Spring isn't the only bad season for allergies. For some people, the fall season is just as bad. "Fall is always is always a fun time of year for those of us that suffer from allergies,” said Drug Emporium pharmacist David Davis. “So I think this year probably won't be much different.” Davis says the two major culprits for this fall allergy season are mold and ragweed. "Even though it's not an illness, it can make you feel pretty bad,” said allergy specialist Dr. Paul Sharkey. Doctors like Sharkey says there are some things in your pantry that could help you fight for relief.
Dr. Sharkey says pineapples are high in bromelain, which has a natural antihistamine effect. Foods like cinnamon, ginger, strawberries, blueberries and tomatoes can have anti-flamatory effects. For supplement users, vitamin C, vitamin E and omega-3 fatty acids are your best choices. "We don't have really good well designed studies to say that eating this food really does this benefit,” said Dr. Sharkey. “But we know that those products are in the food and that they can be helpful." Sharkey says even though local honey is a popular home remedy, he thinks it's questionable.
"The problem is when you get into a branded medicine, you know exactly what you're getting,” explained Dr. Sharkey. “When you get bee pollen produced locally, each batch will have different pollen in it. You could get different amounts in it. Depending what someone's allergic to, that could be good or bad." One thing doctors say is certain - everyone should be prepared for a roller coaster of an allergy season.
CBC Radio's house doctor Peter Lin spoke to The Early Edition about the effectiveness of some of the natural treatments advertised to help stop the sneezing and sniffling.
- Saltwater and a neti pot. If you Google anything about allergies, plenty of results will say, "Put saltwater in a neti pot and pour it up your nose." A neti pot is like a teapot, and you pour this stuff into your nostril and basically wash out your sinuses. Remember though, it's not just anything you can put up there. Your body runs on 0.9 per cent salt solution. In other words, if you put tap water or seawater (in there), it will burn it. It also has to be bacteria-free, so be sure to either use distilled water or use water that has been boiled and cooled down. This is not for normal sufferers — it's for people who have tried everything and nothing works.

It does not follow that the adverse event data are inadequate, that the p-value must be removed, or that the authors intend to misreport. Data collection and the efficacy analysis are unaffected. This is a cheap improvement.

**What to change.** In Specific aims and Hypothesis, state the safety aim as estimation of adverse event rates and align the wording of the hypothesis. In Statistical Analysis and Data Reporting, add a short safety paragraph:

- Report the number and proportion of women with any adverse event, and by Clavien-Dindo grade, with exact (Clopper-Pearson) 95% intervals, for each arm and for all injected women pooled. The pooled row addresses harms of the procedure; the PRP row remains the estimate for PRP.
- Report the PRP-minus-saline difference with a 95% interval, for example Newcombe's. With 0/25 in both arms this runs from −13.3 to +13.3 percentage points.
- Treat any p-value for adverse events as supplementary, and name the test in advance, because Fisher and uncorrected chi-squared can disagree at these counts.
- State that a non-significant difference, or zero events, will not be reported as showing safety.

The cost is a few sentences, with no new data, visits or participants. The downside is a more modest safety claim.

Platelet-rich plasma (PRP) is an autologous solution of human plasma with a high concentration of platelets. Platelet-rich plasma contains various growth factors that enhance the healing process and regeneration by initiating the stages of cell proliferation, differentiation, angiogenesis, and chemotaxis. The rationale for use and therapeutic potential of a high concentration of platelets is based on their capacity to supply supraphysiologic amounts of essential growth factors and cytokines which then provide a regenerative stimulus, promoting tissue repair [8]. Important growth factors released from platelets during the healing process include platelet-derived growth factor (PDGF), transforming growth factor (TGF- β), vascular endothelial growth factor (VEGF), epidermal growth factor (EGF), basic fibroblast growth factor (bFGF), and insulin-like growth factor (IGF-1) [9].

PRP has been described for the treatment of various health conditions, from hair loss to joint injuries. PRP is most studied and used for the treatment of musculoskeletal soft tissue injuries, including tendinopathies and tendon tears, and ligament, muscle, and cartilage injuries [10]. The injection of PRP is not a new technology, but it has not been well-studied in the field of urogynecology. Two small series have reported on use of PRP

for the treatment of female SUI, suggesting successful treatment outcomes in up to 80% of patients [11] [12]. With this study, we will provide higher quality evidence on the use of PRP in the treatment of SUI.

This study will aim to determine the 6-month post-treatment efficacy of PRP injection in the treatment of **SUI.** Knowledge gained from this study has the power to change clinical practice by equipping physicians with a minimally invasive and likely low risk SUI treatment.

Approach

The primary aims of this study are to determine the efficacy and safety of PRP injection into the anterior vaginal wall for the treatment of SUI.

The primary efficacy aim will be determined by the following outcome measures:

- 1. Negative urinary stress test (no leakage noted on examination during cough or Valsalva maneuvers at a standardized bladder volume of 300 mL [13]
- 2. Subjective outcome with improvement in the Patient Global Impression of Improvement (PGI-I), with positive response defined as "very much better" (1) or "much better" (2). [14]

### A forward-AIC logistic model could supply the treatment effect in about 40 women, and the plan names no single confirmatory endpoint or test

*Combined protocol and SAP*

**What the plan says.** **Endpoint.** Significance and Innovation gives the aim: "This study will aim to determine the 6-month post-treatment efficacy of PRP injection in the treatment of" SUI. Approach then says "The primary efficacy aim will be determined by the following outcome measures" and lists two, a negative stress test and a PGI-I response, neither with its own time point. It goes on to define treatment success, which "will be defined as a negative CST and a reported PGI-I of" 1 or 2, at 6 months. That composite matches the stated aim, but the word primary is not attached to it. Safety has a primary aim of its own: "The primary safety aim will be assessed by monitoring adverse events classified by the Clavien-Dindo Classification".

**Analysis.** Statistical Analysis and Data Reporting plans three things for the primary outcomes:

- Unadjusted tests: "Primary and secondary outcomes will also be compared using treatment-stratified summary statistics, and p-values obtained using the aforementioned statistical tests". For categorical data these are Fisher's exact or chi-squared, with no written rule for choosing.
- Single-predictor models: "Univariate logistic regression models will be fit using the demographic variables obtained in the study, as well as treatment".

- Taking a shower. One thing about showering is there's the steam, which either gets rid of mucus or thins it out. The job of the nose is to humidify, to make air moist, so it's as if the shower is doing the nose's job for it. A shower essentially is washing away the pollens. It's a temporary solution, because we know you're going to be outside again eventually.
- Eating wasabi. We've all had that experience when you eat too much wasabi and your whole nose is on fire. It doesn't last very long, but it does have decongestant chemicals in it. We have pills that are decongestants, but the way they work is they squeeze your artery tight, in order to make more space in your nose to allow you to breathe. Unfortunately, they squeeze all your other arteries tight, so if you have high blood pressure or heart disease, we don't want you to being taking any decongestant pills. The good news is wasabi seems to be localized to your nose.
- Local honey. The argument is that local honey works because bees are harvesting local pollen from local flowers. So the idea is, when you eat the local honey, you're getting a small amount of local pollen, so if you're allergic to it, you're slowly getting desensitized to it. There are contradicting studies on the topic, so the bottom line is there's no consensus on this, but if you like honey, supporting your local honey farm is not a bad thing.